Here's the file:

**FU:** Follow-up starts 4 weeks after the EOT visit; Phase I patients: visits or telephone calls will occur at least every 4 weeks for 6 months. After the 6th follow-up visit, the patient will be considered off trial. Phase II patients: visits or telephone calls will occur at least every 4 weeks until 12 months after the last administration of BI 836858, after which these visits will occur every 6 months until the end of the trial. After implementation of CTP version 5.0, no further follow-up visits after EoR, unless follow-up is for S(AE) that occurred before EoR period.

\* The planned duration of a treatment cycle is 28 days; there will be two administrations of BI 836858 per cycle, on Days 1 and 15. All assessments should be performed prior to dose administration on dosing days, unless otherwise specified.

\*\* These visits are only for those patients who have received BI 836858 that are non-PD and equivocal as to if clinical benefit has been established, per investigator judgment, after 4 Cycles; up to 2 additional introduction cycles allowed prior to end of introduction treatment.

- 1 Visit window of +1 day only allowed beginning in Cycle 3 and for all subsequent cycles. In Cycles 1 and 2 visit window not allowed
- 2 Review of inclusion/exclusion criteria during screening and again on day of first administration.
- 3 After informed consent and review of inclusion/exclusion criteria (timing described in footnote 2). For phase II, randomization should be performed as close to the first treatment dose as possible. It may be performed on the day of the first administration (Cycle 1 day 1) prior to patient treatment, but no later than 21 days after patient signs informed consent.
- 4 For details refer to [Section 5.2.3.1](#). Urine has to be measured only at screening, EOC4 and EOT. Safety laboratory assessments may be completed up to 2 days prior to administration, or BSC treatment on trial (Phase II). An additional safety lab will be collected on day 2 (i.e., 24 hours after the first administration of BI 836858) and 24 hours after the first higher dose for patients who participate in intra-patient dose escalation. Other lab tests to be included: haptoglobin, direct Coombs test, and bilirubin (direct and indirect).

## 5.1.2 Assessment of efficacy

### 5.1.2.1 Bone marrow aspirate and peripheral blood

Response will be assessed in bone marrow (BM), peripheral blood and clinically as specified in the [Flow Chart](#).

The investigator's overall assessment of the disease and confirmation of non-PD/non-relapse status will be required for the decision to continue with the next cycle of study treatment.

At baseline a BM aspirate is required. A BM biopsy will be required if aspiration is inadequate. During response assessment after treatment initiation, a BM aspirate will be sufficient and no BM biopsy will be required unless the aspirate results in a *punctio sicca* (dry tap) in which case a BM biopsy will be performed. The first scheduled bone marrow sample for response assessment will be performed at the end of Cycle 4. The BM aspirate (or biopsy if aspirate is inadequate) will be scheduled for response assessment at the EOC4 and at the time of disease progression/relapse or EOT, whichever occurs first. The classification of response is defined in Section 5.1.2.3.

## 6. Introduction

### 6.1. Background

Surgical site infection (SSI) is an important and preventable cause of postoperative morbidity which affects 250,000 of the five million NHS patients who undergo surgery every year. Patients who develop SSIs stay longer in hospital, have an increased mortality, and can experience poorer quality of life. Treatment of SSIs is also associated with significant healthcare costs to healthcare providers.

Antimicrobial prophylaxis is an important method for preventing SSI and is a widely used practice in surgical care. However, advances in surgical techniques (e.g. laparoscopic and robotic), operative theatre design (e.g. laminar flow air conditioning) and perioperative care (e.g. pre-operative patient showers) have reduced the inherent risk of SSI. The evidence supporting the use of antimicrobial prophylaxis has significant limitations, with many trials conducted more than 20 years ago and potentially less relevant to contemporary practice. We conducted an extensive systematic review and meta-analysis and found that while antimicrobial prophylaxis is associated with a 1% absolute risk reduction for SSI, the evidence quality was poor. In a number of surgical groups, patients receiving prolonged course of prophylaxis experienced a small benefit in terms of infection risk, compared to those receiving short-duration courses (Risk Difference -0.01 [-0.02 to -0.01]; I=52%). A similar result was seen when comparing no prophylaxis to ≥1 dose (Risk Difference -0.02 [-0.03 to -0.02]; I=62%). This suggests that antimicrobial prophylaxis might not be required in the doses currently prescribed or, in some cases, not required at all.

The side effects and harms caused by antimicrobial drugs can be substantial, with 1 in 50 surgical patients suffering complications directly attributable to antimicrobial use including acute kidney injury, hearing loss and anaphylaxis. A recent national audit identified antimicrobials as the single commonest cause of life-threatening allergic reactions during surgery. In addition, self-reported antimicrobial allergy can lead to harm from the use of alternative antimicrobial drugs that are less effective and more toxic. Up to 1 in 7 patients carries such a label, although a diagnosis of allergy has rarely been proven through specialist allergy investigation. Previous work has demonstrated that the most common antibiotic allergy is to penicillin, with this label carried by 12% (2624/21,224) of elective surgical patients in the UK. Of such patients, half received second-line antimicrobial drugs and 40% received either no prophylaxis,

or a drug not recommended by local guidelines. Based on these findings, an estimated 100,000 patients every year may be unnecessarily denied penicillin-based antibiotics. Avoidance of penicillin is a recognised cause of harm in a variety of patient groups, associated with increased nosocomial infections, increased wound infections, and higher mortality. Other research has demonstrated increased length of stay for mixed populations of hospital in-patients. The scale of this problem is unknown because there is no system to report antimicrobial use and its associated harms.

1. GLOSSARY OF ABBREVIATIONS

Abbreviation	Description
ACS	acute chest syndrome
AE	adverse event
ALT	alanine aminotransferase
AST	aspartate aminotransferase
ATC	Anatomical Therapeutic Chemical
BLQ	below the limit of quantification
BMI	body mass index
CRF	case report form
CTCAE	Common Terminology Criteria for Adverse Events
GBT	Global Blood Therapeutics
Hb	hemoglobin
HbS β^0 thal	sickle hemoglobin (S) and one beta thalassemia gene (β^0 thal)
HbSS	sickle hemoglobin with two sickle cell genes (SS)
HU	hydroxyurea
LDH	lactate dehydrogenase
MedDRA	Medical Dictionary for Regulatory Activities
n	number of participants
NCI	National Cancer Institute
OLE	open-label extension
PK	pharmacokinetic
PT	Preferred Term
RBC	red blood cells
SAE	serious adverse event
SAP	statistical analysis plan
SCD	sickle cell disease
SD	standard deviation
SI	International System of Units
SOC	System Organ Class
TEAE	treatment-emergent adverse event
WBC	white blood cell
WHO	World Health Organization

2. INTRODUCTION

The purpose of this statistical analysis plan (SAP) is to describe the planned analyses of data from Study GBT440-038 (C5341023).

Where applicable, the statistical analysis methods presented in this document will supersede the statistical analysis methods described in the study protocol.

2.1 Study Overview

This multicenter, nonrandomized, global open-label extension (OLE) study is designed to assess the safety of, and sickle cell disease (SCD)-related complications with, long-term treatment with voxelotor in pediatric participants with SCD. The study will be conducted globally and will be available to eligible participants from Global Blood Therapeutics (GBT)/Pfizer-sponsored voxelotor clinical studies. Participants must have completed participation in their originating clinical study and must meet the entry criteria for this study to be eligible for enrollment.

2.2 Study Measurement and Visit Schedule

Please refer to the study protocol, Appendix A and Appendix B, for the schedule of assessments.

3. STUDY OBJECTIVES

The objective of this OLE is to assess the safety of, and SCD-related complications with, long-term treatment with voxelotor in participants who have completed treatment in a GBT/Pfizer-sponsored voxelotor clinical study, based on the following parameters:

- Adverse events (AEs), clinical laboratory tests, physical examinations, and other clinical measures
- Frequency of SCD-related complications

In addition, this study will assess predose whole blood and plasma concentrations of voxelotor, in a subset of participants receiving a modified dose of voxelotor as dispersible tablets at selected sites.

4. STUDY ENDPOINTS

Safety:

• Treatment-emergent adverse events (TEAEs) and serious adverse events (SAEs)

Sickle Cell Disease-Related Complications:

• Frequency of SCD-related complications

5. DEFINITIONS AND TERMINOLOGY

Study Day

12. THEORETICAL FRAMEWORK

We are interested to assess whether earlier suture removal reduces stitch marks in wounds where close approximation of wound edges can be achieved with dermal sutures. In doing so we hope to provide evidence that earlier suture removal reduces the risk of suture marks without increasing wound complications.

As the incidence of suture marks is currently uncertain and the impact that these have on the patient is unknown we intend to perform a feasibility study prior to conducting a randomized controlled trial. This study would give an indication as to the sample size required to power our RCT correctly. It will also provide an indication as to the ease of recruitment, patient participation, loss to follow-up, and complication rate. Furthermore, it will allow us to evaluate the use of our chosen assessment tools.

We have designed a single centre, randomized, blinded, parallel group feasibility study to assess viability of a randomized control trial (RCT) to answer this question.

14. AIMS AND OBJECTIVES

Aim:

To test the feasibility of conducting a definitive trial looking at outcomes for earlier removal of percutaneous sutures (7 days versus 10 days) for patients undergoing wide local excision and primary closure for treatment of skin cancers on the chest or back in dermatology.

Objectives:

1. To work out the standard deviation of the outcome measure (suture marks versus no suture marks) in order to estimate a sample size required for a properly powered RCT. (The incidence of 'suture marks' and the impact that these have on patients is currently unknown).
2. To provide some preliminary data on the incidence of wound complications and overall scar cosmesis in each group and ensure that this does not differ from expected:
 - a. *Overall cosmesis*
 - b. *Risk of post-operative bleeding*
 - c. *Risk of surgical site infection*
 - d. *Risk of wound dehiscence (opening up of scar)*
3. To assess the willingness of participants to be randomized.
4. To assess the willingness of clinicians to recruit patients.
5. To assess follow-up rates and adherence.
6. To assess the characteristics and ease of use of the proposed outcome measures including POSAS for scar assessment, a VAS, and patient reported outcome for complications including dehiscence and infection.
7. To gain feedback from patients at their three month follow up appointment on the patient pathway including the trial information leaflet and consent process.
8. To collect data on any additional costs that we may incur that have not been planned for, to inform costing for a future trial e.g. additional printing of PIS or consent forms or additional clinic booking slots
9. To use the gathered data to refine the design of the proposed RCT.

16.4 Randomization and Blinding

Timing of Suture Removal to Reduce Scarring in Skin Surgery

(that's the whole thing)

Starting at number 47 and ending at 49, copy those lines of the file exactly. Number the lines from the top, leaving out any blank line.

SI	International System of Units
SOC	System Organ Class
TEAE	treatment-emergent adverse event